· Spencer JP, Schroeter H, Rechner AR, Rice-Evans C. Bioavailability of flavan-3-ols and procyanidins: gastrointestinal tract influences and their relevance to bioactive forms in vivo. Antioxid Redox Signal. 2001 Dec;3(6):1023-39. Review.·Spencer JP, Schroeter H, Rechner AR, Rice-Evans C. Bioavailability of flavan-3-ols and procyanidins: gastrointestinal tract influences and their relevance to bioactive forms in vivo. Antioxid Redox Signal. 2001 Dec;3(6):1023-39. Review.

· Steinmetz KA, Potter JD. Vegetables, fruit, and cancer prevention: a review. J Am Diet Assoc. 1996 Oct;96(10):1027-39. Review.·Steinmetz KA, Potter JD. Vegetables, fruit, and cancer prevention: a review. J Am Diet Assoc. 1996 Oct;96(10):1027-39. Review.

· Tan WF, Lin LP, Li MH, Zhang YX, Tong YG, Xiao D, Ding J. Quercetin, a dietary-derived flavonoid, possesses antiangiogenic potential. Eur J Pharmacol. 2003 Jan 17;459(2-3):255-62.·Tan WF, Lin LP, Li MH, Zhang YX, Tong YG, Xiao D, Ding J. Quercetin, a dietary-derived flavonoid, possesses antiangiogenic potential. Eur J Pharmacol. 2003 Jan 17;459(2-3):255-62.

· The Polyphenol Flavonoids Content and Anti-Oxidant Activiites of Various Juices: A Comparative Study- The Lipid Research Laboratory, Technion Faculty of Medicine, The Rappaport Family Institute for Research in the Medical Sciences and Rambam Medical Center, Haifa, Israel.·The Polyphenol Flavonoids Content and Anti-Oxidant Activiites of Various Juices: A Comparative Study- The Lipid Research Laboratory, Technion Faculty of Medicine, The Rappaport Family Institute for Research in the Medical Sciences and Rambam Medical Center, Haifa, Israel.

· Toniolo P, Van Kappel AL, Akhmedkhanov A, Ferrari P, Kato I, Shore RE, Riboli E. Serum carotenoids and breast cancer. Am J Epidemiol. 2001 Jun 15;153(12):1142-7.·Toniolo P, Van Kappel AL, Akhmedkhanov A, Ferrari P, Kato I, Shore RE, Riboli E. Serum carotenoids and breast cancer. Am J Epidemiol. 2001 Jun 15;153(12):1142-7.

· van Doorn HE, van der Kruk GC, van Holst GJ. Large scale determination of glucosinolates in brussels sprouts samples after degradation of endogenous glucose. J Agric Food Chem. 1999 Mar;47(3):1029-34.·van Doorn HE, van der Kruk GC, van Holst GJ. Large scale determination of glucosinolates in brussels sprouts samples after degradation of endogenous glucose. J Agric Food Chem. 1999 Mar;47(3):1029-34.

· Vita JA. Polyphenols and cardiovascular disease: effects on endothelial and platelet function. Am J Clin Nutr. 2005 Jan;81(1 Suppl):292S-297S. Review.·Vita JA. Polyphenols and cardiovascular disease: effects on endothelial and platelet function. Am J Clin Nutr. 2005 Jan;81(1 Suppl):292S-297S. Review.

· Vitale S, West S, Hallfrish J, et al. Plasma antioxidants and risk of cortical and nuclear cataract. Epidemiology. 1993;4:195–203.·Vitale S, West S, Hallfrish J, et al. Plasma antioxidants and risk of cortical and nuclear cataract. Epidemiology. 1993;4:195–203.

· Wang H, Cao G, Prior RL. Total antioxidant capacity of fruits. Journal of Agricultural and Food Chemistry. 1996;44(3):701-705.·Wang H, Cao G, Prior RL. Total antioxidant capacity of fruits. Journal of Agricultural and Food Chemistry. 1996;44(3):701-705.

· Yao LH, Jiang YM, Shi J, Tomas-Barberan FA, Datta N, Singanusong R, Chen SS. Flavonoids in food and their health benefits. Plant Foods Hum Nutr. 2004 Summer;59(3):113-22. Review.·Yao LH, Jiang YM, Shi J, Tomas-Barberan FA, Datta N, Singanusong R, Chen SS. Flavonoids in food and their health benefits. Plant Foods Hum Nutr. 2004 Summer;59(3):113-22. Review.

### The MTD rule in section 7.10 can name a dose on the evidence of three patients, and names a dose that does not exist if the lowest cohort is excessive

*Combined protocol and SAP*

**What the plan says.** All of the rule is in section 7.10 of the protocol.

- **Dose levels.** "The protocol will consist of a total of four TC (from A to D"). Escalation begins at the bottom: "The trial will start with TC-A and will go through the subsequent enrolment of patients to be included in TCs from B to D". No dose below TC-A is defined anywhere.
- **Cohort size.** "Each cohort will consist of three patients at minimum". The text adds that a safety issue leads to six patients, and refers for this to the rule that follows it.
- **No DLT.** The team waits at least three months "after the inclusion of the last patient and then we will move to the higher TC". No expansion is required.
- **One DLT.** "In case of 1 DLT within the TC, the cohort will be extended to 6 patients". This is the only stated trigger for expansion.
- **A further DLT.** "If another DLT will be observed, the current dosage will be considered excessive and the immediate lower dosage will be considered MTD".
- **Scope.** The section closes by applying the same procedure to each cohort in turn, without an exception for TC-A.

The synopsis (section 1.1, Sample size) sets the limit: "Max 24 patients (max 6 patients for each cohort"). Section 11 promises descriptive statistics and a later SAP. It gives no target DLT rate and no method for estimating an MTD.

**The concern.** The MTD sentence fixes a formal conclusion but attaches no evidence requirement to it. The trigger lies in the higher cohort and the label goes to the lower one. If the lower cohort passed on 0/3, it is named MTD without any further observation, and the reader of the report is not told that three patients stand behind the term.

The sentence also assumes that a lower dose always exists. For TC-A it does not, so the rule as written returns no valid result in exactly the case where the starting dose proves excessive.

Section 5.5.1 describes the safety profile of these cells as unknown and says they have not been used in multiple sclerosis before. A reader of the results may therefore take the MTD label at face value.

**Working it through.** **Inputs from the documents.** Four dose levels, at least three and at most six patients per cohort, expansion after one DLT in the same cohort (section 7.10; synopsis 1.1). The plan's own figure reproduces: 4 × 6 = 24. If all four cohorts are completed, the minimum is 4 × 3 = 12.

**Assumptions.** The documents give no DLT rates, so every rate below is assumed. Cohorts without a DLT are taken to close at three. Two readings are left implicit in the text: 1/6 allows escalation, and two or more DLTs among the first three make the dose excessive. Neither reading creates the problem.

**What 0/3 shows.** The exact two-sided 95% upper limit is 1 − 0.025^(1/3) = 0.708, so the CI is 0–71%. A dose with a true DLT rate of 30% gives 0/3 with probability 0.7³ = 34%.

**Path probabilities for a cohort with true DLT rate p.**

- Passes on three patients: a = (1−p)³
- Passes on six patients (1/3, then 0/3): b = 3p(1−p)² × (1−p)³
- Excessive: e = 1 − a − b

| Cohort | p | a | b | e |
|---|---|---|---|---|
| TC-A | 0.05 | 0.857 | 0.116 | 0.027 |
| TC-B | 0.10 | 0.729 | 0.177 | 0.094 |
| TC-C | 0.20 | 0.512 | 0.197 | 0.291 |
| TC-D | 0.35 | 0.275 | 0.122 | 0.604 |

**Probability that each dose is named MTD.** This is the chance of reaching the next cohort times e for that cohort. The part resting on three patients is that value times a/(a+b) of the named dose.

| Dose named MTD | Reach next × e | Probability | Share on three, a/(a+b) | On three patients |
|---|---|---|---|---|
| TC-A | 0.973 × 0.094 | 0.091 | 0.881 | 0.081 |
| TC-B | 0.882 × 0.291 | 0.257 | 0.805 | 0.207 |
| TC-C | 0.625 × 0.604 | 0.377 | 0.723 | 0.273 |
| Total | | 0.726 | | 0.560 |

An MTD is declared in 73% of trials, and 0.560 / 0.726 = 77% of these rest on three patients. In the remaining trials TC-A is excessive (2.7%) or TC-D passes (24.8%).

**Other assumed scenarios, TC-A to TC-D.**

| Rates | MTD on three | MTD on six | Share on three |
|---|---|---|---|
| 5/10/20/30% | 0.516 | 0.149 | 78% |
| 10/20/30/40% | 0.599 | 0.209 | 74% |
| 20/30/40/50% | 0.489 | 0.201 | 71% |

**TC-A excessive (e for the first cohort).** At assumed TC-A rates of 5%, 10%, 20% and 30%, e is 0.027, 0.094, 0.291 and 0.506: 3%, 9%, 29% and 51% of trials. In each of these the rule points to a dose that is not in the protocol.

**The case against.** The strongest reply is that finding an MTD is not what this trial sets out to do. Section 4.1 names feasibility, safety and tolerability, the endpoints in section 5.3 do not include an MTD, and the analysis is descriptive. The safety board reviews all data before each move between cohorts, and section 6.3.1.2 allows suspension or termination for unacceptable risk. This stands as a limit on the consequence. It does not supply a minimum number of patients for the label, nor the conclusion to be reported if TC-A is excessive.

· Zhang LX et al. Carotenoids enhance hap junctional communication and inhibit lipid peroxidation in C3H/10T1/2 cells: Relationship to their cancer chemopreventive action. Carcinogenesis 12:2109-2114 (1991).·Zhang LX et al. Carotenoids enhance hap junctional communication and inhibit lipid peroxidation in C3H/10T1/2 cells: Relationship to their cancer chemopreventive action. Carcinogenesis 12:2109-2114 (1991).

· Ziegler RG. Vegetables, fruits, and carotenoids and the risk of cancer. Am J Clin Nutr. 1991 Jan;53(1 Suppl):251S-259S. Review.·Ziegler RG. Vegetables, fruits, and carotenoids and the risk of cancer. Am J Clin Nutr. 1991 Jan;53(1 Suppl):251S-259S. Review.

· Hensrud DD. Diet and obesity. Curr Opin Gastroenterol. 2004 Mar;20(2):119-24.·Hensrud DD. Diet and obesity. Curr Opin Gastroenterol. 2004 Mar;20(2):119-24.

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Whole grains

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· Adom KK, Sorrells ME, Liu RH. Phytochemical profiles and antioxidant activity of wheat varieties. J Agric Food Chem. 2003 Dec 17;51(26):7825-34.·Adom KK, Sorrells ME, Liu RH. Phytochemical profiles and antioxidant activity of wheat varieties. J Agric Food Chem. 2003 Dec 17;51(26):7825-34.

· Adom KK, Sorrells ME, Liu RH. Phytochemicals and antioxidant activity of milled fractions of different wheat varieties. J Agric Food Chem. 2005 Mar 23;53(6):2297-306.·Adom KK, Sorrells ME, Liu RH. Phytochemicals and antioxidant activity of milled fractions of different wheat varieties. J Agric Food Chem. 2005 Mar 23;53(6):2297-306.

· Bazzano LA, He J, Ogden LG, Loria CM, Whelton PK. Dietary fiber intake and reduced risk of coronary heart disease in US men and women: the National Health and Nutrition Examination Survey I Epidemiologic Follow-up Study. Arch Intern Med. 2003 Sep 8;163(16):1897-904.·Bazzano LA, He J, Ogden LG, Loria CM, Whelton PK. Dietary fiber intake and reduced risk of coronary heart disease in US men and women: the National Health and Nutrition Examination Survey I Epidemiologic Follow-up Study. Arch Intern Med. 2003 Sep 8;163(16):1897-904.